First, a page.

Monday, November 08, 2010

speech recognition software and science inspired fiction

Quite amazingly, I'm dictating this blog post with Dragon NaturallySpeaking speech recognition software! Maybe I'm the last person to find this out, but this thing is bloody good! I got it four days ago,spent about 10 min training it, and it's really doing very very well. Not only can you dictate, you can also give commands to navigate around your computer. Unfortunately, this means that I can't use my laptop, which runs the LINUX operating system, so I have to use it on our Windows laptop which is just there for emergencies. I'm not a fan of Windows, I love Ubuntu, it's a brilliant operating system. Ah well, can't have it all.The oddest thing I'm finding is that I don't know what to do with my hands while I'm talking!Any (decent) suggestions welcome.Also, it's a bit hard to drink coffee and dictate at the same time!

I had a lovely time in the last few days to book launches, the ones I mentioned the end of my last blog post,Susannah Rickards' hot kitchen snow, and Vanessa Gebbie's storm warning: echoes of conflict. Great ideas for Christmas presents, if you're stuck!(sorry for the lack of links, really don't know how to do that with speech recognition.)

Just wanted to point you towards part one of a blog post I have up today on the amazing Wellcome collection blog. They asked me to write about science inspired fiction, and I wrote so much that they've split it into two parts! Part one is here: http://wellcomecollection.wordpress.com/2010/11/08/fiction-inspired-by-science-part-i/ your comments are very welcome.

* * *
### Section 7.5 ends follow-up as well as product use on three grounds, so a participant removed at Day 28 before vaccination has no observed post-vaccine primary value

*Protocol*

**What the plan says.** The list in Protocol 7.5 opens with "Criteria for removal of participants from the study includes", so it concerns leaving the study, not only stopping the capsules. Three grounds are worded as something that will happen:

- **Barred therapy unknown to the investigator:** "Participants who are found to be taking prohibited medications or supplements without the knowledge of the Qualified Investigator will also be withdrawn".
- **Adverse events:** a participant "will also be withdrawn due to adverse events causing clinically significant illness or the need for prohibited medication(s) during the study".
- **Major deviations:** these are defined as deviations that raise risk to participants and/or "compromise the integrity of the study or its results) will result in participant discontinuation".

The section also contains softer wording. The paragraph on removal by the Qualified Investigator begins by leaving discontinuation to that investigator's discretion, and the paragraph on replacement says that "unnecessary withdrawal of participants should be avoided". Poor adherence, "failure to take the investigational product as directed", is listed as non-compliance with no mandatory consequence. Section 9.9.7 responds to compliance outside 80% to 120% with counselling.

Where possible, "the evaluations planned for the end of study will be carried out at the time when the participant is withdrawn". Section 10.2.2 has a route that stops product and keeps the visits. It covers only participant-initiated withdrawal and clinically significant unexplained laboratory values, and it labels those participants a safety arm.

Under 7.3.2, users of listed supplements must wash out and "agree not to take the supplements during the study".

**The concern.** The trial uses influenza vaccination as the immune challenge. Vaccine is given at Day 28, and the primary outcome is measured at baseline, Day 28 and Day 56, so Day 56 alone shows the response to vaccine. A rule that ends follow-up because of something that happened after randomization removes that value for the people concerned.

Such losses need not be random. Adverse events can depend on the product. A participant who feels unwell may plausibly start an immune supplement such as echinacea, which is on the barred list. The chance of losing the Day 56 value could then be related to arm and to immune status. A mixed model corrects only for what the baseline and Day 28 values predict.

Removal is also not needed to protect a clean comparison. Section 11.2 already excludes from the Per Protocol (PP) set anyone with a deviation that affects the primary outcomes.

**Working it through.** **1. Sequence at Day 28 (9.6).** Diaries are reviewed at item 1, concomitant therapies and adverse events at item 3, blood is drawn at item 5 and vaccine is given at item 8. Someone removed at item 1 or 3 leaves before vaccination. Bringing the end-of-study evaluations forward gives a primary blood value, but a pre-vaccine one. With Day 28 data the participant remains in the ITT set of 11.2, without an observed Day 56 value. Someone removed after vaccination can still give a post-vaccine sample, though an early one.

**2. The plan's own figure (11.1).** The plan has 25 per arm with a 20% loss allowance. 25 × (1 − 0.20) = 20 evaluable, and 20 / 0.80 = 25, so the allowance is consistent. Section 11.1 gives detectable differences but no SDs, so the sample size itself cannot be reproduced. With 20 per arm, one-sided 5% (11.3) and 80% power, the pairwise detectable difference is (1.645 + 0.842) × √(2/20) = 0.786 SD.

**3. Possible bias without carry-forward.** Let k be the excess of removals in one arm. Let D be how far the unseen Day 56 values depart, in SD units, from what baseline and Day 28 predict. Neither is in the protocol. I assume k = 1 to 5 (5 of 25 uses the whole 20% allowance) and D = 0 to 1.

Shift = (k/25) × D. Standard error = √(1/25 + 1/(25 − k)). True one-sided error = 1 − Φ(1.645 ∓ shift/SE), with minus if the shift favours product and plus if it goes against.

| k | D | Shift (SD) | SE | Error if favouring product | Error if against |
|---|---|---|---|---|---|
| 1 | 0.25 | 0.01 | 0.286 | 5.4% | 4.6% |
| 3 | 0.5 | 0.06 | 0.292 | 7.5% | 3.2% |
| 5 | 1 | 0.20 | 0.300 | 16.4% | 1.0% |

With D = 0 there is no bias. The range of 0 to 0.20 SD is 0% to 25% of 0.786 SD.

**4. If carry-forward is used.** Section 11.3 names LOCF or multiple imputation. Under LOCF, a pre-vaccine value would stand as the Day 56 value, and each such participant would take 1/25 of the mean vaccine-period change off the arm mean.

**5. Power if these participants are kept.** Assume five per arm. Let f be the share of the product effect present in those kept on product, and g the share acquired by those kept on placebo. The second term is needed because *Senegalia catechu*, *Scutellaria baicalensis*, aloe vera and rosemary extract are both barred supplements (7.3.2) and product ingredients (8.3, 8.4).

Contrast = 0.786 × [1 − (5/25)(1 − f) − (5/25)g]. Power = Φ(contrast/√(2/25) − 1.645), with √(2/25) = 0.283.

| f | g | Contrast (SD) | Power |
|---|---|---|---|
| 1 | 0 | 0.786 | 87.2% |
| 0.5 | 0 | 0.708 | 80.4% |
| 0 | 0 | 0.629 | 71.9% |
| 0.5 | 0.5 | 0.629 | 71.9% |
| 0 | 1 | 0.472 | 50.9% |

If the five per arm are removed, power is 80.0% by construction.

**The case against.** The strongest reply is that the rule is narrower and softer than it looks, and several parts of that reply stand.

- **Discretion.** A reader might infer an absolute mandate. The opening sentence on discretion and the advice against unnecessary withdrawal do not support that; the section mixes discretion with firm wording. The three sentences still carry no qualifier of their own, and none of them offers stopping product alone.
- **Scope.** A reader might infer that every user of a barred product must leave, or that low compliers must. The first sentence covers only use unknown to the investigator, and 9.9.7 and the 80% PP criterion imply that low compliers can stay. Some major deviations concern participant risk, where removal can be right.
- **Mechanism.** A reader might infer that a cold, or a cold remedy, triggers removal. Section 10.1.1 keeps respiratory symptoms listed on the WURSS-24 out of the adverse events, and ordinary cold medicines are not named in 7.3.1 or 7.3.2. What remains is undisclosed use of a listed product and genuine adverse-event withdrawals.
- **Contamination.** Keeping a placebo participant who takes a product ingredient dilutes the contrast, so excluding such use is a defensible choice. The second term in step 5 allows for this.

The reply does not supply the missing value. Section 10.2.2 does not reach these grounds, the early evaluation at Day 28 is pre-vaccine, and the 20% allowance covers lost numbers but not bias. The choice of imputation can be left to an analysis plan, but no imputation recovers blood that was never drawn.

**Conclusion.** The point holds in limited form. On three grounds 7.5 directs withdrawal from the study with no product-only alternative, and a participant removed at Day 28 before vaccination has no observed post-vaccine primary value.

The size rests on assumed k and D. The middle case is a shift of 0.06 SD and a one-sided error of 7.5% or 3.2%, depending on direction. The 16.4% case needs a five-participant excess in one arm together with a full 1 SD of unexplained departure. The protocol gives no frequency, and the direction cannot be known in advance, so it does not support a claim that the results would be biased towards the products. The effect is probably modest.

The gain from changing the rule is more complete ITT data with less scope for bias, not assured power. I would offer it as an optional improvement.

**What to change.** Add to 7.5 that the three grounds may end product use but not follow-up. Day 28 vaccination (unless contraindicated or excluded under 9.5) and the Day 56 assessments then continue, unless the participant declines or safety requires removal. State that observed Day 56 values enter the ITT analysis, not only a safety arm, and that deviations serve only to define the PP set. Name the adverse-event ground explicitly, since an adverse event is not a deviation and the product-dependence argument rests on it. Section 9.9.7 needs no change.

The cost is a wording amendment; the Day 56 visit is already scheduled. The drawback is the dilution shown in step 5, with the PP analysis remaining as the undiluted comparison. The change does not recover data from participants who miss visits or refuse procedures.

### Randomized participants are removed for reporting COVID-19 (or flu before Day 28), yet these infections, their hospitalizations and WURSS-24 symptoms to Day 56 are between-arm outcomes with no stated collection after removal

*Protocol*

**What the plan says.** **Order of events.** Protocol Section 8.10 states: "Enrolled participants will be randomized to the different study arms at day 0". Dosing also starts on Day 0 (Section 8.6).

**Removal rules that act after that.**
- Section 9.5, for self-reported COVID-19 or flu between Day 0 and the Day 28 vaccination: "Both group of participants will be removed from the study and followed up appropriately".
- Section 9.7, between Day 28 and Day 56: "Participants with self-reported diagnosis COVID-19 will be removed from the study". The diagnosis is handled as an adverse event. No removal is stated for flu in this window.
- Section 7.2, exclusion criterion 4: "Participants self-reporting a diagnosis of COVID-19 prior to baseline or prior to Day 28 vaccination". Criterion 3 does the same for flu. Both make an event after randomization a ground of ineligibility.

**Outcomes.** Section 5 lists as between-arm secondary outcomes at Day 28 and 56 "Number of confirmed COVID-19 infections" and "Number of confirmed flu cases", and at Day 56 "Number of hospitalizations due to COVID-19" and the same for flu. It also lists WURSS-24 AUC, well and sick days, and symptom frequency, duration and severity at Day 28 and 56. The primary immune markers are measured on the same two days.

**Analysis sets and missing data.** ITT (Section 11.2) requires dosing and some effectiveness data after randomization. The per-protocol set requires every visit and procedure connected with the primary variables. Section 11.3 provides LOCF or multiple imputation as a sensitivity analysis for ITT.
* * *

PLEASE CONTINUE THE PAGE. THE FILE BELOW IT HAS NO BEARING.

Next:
6 comments:

Sue Guiney said...

I thought about trying the speech recognition thing a lot but I couldn't believe it really works. I'm so glad to hear that it does. Amazing! Ok, I'm off to read the Wellcome blog now.

Matt Whyndham said...

I was gonna say (re RSI), try Dragon.

It's a bit like recitation, rather than writing, as far as my head's concerned.

I find I need to follow a recipe (takes 40 minutes, serves 5 emails or two blog posts):

drink water
scribble a script, enough for a couple 100 w
settle down
read it out (hand on pencil)
correct it
rest or pee
go to beginning

Kenney Mencher said...

Wow! I was thinking about how I would turn my art history lectures into notes my students can read. That sounds great!

By the way, I ordered your book on Amazon, enjoying it!

Tania Hershman said...

Sue, it really does work! but after five hours of talking to myself I felt like I was going bit mad…

Matt, I think you're onto something there! I can't do much writing by hand right now either, all to sore, but it's quite clear to me after today but it's not really possible to dictate and to create at the same time. Creating first, then the dictation!

Kenney,it's really worth it, I think. Other friends have told me how they write their fiction by hand first and then dictate it into the computer. Brilliant idea about the lecture notes! And thank you so much for ordering my book, and glad you're finding something in there that you're enjoying!

Neil said...

Hi Tania. I've just started using dictation software too. I'm a Mac person, and it works just as well.

I tried it first maybe ten years ago and found it really frustrating. Amazed at how good it is now.

I write short stories long-hand and then dictate them into the computer for editing.

Martha said...

Hi Tania, will be interested to hear if you keep using Dragon - I use it every now and again but due to a noisy house, it's not always practical. Still, I've found it great for fiction (but rubbish for technical writing as I use a lot of chemical names...) Off to look at Wellcome now. Hope your RSI is all better soon, M